Most humans have the cognitive capacity to do more than one thing at a time (walking while talking, talking on the phone while driving (although not a good idea), listening to the TV or music while cooking a meal). When a person experiences a decrease in cognitive ability either due to an injury/insult or organic changes (i.e. Dementia), their ability to simultaneously do two things at once can be severely affected. This can lead to trouble learning new information, forgetting correct/safe techniques when stressed and ultimately being at a higher risk for injuries/falls.
For many of us, walking is an activity we give no thought to. For someone who has had a stroke, closed head injury or has mild cognitive impairment, the activity may no longer be rote. A person with decreased cognitive capacity may have to focus their undivided attention on completing the activity (ex. walking, correct foot placement, use of an assistive device, etc.) and have minimal to no leftover cognitive capacity for other demands placed on them. This could include not thinking about safety hazards such as uneven surfaces, steps, environmental safety, etc. while walking. Divided attention or dual tasking requires us to focus on two different tasks at the same time (although one of the tasks may be rote). “Stops walking when talking” is a common example. Someone with mild cognitive issues/impairment maybe able to carry on a conversation, recall current/past events and present the image of someone who has no cognitive issues. But while engaged in walking, they may literally come to a stop if they are being engaged in a conversation which requires them to concentrate on what you are saying or having to think about how they are to respond. In this case, the person may not have the ability to simultaneously complete the two activities (walking and talking) at the same time.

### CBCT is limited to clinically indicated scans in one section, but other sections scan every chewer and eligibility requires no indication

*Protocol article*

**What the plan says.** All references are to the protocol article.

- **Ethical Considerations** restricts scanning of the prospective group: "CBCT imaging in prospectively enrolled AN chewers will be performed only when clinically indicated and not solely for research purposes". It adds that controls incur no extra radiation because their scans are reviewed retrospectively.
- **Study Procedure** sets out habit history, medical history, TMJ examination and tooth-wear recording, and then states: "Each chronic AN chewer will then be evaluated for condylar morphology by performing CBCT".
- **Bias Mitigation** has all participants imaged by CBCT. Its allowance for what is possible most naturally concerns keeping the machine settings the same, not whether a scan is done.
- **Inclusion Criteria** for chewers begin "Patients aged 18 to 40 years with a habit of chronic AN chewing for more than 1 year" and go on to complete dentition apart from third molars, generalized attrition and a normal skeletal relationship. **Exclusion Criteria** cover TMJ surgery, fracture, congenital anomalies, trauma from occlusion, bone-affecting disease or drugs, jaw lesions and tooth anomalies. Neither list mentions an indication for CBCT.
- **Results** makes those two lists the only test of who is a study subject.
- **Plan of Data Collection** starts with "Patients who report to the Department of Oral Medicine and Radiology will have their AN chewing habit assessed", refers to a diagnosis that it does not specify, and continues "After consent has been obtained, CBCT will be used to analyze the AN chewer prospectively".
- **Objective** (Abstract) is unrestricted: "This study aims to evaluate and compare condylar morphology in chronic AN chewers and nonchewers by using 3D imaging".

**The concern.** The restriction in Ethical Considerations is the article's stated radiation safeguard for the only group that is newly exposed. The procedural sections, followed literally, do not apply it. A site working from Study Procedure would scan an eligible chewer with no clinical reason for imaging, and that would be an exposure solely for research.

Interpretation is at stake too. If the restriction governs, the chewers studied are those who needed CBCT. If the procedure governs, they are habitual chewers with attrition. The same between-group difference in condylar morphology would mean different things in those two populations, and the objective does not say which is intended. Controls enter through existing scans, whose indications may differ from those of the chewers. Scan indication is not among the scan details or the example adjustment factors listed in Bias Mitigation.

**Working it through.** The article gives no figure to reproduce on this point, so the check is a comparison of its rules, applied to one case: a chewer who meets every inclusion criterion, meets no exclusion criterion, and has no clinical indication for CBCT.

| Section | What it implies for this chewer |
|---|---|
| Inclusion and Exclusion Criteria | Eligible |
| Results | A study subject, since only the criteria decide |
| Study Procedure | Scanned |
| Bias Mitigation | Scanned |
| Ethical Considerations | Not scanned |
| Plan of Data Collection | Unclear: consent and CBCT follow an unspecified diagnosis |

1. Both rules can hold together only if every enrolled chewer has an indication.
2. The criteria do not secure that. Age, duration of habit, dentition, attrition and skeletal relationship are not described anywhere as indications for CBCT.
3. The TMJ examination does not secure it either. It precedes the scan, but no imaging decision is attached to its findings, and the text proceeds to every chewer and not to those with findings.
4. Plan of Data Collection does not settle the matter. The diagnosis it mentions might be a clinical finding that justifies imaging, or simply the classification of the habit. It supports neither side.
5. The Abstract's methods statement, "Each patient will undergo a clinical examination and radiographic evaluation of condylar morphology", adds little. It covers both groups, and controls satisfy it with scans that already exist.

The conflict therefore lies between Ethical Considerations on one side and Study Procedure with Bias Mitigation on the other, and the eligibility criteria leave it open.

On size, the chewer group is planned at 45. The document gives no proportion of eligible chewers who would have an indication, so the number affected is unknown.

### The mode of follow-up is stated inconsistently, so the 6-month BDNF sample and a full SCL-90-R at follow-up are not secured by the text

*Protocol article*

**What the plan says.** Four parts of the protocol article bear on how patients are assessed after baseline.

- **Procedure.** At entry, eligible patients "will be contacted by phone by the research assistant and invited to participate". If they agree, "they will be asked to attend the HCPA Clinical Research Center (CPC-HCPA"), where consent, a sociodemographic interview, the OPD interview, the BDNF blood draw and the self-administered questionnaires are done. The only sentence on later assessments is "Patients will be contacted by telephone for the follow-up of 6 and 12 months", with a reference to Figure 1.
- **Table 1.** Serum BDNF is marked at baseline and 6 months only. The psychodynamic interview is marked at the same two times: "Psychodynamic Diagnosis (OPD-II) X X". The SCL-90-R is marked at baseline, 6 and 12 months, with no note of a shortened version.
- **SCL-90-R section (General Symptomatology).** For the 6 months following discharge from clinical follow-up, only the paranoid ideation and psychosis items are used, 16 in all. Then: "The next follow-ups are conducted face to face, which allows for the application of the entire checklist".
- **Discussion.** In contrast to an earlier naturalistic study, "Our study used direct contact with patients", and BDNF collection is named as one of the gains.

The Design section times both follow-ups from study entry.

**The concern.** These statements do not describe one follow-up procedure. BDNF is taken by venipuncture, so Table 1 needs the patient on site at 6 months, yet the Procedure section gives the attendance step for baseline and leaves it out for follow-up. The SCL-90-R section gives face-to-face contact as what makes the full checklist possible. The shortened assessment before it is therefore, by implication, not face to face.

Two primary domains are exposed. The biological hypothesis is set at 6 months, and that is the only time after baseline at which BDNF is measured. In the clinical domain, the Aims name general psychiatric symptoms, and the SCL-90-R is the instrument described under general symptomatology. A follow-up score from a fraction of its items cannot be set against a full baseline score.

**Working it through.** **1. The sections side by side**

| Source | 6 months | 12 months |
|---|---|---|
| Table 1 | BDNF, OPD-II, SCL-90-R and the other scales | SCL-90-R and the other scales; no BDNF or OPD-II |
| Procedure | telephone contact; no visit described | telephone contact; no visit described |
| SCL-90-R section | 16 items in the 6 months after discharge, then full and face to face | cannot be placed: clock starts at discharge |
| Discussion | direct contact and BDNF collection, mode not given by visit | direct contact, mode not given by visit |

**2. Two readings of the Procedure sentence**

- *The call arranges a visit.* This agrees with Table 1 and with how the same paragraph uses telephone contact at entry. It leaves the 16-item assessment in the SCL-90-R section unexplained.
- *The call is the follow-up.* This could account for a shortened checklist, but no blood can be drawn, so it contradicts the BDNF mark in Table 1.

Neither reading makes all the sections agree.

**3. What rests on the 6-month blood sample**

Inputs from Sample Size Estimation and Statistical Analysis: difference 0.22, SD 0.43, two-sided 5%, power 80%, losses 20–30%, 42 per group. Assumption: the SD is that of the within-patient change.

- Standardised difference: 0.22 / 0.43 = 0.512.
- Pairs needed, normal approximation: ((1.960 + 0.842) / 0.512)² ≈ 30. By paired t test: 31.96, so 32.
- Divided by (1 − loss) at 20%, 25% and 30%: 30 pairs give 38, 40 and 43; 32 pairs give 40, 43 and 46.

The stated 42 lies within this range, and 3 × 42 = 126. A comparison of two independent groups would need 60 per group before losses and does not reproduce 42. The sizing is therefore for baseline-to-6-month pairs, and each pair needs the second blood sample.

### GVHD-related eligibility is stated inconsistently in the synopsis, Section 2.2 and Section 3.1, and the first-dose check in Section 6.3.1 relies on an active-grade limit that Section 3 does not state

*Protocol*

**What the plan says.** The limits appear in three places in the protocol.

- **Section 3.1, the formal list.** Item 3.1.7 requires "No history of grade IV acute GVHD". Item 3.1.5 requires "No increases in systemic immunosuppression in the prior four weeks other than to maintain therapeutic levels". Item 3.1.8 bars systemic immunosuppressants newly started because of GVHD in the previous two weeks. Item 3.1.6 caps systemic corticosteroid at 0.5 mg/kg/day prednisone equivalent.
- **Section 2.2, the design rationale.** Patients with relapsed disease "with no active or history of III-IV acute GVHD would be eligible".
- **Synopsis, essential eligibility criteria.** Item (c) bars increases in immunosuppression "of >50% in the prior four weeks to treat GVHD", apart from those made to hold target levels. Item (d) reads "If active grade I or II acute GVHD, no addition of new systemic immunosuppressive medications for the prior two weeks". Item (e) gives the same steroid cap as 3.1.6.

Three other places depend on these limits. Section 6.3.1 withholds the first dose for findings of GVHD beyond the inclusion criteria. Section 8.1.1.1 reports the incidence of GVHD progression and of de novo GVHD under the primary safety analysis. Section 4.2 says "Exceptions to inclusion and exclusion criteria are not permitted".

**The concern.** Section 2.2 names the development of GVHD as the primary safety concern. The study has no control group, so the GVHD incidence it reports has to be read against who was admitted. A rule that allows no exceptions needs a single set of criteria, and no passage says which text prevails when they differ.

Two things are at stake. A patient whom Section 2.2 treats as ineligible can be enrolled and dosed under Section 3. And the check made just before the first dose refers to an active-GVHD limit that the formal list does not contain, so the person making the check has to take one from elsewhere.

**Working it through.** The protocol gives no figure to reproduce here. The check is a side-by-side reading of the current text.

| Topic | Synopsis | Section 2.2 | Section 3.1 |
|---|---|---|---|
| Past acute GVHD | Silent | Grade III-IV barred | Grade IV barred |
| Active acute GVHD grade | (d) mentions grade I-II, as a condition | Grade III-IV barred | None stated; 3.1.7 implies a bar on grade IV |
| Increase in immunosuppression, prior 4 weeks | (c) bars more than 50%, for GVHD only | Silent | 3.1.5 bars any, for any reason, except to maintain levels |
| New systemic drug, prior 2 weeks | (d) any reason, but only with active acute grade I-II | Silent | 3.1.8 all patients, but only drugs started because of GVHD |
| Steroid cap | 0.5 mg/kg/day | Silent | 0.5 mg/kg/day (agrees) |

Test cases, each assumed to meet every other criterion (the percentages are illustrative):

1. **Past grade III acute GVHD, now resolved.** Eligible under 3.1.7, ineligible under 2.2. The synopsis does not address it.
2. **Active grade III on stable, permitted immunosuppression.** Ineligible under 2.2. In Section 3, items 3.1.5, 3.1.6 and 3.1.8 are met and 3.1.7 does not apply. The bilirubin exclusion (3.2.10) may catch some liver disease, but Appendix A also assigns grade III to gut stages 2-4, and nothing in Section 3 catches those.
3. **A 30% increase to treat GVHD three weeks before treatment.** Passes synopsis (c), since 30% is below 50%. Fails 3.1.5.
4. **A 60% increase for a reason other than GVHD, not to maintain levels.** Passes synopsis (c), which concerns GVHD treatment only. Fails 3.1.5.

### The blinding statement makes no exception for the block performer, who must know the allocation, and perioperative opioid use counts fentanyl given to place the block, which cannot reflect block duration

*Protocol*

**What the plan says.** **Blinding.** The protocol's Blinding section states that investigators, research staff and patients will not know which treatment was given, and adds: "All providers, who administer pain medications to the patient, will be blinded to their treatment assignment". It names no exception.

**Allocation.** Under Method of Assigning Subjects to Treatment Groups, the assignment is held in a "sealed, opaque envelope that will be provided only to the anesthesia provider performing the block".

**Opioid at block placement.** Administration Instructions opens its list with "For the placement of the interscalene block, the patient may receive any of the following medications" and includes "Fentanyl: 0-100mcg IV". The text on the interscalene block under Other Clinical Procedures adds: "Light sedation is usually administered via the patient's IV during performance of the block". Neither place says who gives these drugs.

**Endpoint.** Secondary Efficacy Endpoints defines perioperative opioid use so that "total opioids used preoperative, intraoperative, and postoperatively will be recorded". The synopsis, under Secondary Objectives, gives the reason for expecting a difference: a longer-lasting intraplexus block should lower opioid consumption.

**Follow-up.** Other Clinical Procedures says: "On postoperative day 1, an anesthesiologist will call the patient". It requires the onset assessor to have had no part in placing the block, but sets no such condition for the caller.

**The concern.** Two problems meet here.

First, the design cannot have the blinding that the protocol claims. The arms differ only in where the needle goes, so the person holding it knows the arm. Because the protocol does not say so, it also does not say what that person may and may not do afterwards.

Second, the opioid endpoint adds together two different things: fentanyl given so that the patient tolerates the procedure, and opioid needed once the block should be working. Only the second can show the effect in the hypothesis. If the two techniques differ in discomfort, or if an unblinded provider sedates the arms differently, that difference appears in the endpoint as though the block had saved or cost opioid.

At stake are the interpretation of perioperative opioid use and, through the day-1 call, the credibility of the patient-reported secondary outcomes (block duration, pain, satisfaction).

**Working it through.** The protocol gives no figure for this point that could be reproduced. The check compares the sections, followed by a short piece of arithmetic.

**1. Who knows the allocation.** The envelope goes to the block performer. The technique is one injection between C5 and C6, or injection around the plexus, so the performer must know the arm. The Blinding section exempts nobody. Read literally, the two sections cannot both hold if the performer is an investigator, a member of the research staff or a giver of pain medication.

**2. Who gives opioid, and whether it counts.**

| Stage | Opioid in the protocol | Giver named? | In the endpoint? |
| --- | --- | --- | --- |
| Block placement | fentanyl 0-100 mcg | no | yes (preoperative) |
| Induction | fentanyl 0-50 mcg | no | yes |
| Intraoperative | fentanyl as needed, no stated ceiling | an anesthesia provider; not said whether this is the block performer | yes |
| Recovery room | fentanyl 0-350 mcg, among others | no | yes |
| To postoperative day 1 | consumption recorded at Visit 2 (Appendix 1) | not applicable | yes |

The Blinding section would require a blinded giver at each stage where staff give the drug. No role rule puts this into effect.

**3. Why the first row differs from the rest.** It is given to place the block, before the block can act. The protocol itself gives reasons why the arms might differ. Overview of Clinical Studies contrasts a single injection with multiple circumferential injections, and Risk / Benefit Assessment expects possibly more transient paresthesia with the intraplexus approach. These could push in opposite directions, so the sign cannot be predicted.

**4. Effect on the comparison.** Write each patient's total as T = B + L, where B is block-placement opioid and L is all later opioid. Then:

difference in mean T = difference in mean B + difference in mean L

A simple exercise to assess someone’s dual tasking ability is to have them perform a cognitive task while ambulating. This could include reciting the alphabet backwards; count backwards by 5 starting at 100, etc. If you notice a change in the person’s ability to engage in the activity while performing the cognitive activity (ex. quality of gait pattern decreases, unable to continue walking, unable to do the cognitive task simultaneously), the person has dual tasking or divided attention deficits. This is also apparent with someone while doing an ADL task. If an environmental distractor is added, does the quality of the performance of the ADL task decrease or even come to a stop?
It is critical to have an understanding of a person’s dual tasking ability in order to maximize therapy and/or activity input. How often do we pay attention to the environmental stimuli around us while working with patients/residents? Is the TV or music playing in the background while we are attempting to instruct the person in a therapy technique? Is the person with cognitive impairment receiving their therapy in a highly stimulating environment (ex. therapy gym/activity room)? Understanding what a person’s dual tasking ability is allows you to make sure the person is in an environment that is always conducive to maximizing their cognitive/memory ability. In addition, environmental distractions cannot always be eliminated (i.e. the real world environment). Subsequently, someone may not perform at the same level of independence in the real world (i.e. home environment) as they do in a controlled environment. This information can also be used to educate the patient, family and caregivers on how to minimize distractions at home.